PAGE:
Setting up Passwordless ssh
We’ll be using the
orion cluster of servers for big data development. To reach these machines, you must first ssh to
stargate.cs.usfca.edu and then log into the nodes you want. The hostnames for these machines are orion01 – orion12 (orion01, orion02, up to orion12).
You should set up passwordless ssh. Use
ssh-keygen to generate a public and private ssh key pair:
[mmalensek@orion01]$ ssh-keygen Generating public/private rsa key pair. Enter file in which to save the key (/home4/mmalensek/.ssh/id_rsa): Enter passphrase (empty for no passphrase): Enter same passphrase again: Your identification has been saved in /home4/mmalensek/.ssh/id_rsa Your public key has been saved in /home4/mmalensek/.ssh/id_rsa.pub The key fingerprint is: (etc) [mmalensek@orion01]$ cat ~/.ssh/id_rsa.pub >> ~/.ssh/authorized_keys [mmalensek@orion01]$ chmod 700 ~/.ssh [mmalensek@orion01]$ chmod 600 ~/.ssh/authorized_keys
You can leave all of the prompts blank (including the password). Most people are okay with this approach, but you should know that doing so allows anyone who has your id_rsa file to log in as you. In other words, don’t share your id_rsa file (the public key, id_rsa.pub, is fine to share though). If you don’t want to do things this way, the alternative is using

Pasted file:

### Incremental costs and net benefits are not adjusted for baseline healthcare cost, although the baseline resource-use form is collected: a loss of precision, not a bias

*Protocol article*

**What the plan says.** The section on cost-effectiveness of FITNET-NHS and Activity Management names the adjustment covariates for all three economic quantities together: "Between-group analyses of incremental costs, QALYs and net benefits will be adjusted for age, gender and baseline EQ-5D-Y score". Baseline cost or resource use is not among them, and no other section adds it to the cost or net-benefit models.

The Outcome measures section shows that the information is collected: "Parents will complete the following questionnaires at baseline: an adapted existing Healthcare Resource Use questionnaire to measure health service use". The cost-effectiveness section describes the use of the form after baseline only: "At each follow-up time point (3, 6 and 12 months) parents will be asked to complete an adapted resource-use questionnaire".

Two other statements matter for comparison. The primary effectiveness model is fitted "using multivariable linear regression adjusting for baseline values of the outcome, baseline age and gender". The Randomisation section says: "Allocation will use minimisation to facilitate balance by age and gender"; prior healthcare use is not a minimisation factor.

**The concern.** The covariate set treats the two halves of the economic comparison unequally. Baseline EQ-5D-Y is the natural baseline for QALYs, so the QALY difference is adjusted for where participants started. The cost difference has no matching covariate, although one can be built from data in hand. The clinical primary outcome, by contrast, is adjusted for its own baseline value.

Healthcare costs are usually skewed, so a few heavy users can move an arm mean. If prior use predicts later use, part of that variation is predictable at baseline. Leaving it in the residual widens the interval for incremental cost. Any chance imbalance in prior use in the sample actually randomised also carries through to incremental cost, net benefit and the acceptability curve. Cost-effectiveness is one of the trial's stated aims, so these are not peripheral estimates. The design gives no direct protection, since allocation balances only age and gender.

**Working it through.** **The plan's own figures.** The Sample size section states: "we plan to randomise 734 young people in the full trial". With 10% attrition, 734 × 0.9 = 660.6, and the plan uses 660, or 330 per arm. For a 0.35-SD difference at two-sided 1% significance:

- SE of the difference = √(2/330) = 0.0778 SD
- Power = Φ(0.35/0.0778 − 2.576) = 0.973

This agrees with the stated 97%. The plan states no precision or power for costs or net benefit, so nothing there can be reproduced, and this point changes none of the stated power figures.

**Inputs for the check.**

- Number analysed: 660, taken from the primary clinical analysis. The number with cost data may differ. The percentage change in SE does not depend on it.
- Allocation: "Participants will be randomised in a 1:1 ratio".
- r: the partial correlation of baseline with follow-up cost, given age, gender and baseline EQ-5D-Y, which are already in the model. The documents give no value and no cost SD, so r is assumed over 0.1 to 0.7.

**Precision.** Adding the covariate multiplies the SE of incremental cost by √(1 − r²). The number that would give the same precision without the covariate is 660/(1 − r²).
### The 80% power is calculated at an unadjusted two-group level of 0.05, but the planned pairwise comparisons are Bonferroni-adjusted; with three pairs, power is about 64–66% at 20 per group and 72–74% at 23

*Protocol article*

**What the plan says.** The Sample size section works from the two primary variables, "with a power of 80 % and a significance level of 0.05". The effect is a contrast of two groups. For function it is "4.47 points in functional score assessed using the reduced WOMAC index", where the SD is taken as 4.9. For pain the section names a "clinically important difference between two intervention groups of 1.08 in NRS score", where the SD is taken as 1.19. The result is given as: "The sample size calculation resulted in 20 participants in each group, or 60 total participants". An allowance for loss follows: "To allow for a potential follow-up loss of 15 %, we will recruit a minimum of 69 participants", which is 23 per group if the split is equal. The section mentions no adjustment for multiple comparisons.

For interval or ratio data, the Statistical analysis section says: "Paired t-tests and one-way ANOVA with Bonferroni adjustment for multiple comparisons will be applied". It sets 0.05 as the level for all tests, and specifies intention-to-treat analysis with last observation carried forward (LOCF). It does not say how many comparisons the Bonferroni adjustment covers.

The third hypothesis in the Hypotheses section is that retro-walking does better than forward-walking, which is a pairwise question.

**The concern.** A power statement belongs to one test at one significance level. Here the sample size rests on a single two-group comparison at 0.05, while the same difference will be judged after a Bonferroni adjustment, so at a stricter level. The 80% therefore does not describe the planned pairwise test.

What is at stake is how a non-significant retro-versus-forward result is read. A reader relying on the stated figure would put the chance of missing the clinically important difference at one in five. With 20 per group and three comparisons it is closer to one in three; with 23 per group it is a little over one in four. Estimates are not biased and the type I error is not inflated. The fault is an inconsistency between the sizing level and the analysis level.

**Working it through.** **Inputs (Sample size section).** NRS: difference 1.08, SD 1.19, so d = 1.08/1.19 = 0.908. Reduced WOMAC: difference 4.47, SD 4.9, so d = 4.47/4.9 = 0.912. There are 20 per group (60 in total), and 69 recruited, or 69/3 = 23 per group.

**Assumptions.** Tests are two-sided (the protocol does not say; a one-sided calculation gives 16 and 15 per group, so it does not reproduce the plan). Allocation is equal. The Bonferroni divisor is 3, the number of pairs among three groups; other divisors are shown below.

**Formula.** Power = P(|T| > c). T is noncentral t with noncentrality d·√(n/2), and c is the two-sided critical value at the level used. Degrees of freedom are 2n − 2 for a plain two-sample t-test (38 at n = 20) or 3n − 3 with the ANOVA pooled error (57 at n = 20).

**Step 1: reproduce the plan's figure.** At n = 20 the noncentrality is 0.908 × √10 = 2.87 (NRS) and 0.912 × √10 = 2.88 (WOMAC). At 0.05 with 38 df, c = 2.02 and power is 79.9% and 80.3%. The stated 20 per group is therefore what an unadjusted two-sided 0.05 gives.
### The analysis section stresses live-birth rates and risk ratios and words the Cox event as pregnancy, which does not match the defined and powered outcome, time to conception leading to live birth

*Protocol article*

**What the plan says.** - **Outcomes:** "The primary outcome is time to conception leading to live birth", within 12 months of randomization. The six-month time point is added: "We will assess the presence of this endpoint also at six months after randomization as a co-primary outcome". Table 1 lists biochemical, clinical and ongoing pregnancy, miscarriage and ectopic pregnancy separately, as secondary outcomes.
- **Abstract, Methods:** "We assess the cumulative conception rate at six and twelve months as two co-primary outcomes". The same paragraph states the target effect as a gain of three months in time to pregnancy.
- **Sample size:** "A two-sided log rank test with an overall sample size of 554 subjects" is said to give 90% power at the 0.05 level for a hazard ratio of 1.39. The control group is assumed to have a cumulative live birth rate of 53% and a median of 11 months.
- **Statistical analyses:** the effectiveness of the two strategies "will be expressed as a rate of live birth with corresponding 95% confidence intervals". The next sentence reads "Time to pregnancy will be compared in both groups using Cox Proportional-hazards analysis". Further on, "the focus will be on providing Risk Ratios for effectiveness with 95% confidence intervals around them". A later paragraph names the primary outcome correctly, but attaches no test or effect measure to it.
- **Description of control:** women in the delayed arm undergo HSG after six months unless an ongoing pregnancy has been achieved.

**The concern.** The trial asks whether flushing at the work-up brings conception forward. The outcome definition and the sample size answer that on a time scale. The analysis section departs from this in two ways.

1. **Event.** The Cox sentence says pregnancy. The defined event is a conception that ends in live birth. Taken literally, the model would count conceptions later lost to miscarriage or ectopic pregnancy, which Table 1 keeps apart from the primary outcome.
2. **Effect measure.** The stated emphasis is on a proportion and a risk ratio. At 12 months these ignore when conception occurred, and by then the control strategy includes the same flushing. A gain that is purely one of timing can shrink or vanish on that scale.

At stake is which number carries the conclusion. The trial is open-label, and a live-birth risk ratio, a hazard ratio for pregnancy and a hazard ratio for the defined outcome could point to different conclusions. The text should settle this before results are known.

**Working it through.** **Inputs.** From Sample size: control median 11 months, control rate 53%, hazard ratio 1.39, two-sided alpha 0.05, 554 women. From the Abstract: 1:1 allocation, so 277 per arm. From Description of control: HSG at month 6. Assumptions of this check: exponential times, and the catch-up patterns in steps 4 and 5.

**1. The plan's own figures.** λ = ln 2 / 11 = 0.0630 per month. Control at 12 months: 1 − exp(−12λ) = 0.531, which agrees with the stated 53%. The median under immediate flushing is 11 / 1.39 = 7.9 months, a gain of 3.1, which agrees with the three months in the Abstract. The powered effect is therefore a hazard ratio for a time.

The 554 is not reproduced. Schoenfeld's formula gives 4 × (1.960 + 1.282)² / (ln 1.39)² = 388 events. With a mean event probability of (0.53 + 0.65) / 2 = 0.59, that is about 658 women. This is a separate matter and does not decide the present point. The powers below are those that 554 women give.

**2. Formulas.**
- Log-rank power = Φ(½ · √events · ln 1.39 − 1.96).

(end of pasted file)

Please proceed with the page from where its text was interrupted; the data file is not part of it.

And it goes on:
ssh-agent. See Using ssh-agent with ssh by Mark A. Hershberger to get you going.
Since our lab machines have shared home directories, you can now log into any of the machines in the department without a password.
You can also repeat this process on your own laptop and then copy the key over to stargate with:
(Replace mmalensek with your own username). This way you can log in from your laptop and bounce whereever you want to go without a password.
I like to add the following to my
~/.ssh/config file (create it if it doesn’t exist) so that I can
ssh directly to the
Host orion?? User mmalensek ProxyJump firstname.lastname@example.org
mmalensek with your own username).
You can also use the
scp utility to copy files to the department machines. The basic usage looks like:
scp local-file.txt email@example.com:
Don’t forget the trailing : character. This tells scp to store the file in your home directory. You can also specify a remote file name, or store in a particular folder/directory:
scp local-file.txt firstname.lastname@example.org:other-name.txt scp local-file.txt email@example.com:my_great_dir/subdirectory/
rsync utility is a good way to sync a directory to/from the department machines.
If you’d rather use a GUI to transfer the files, you have plenty of options:
- CyberDuck is a good choice for Mac/Windows.
When you configure these clients, set them up to use SFTP.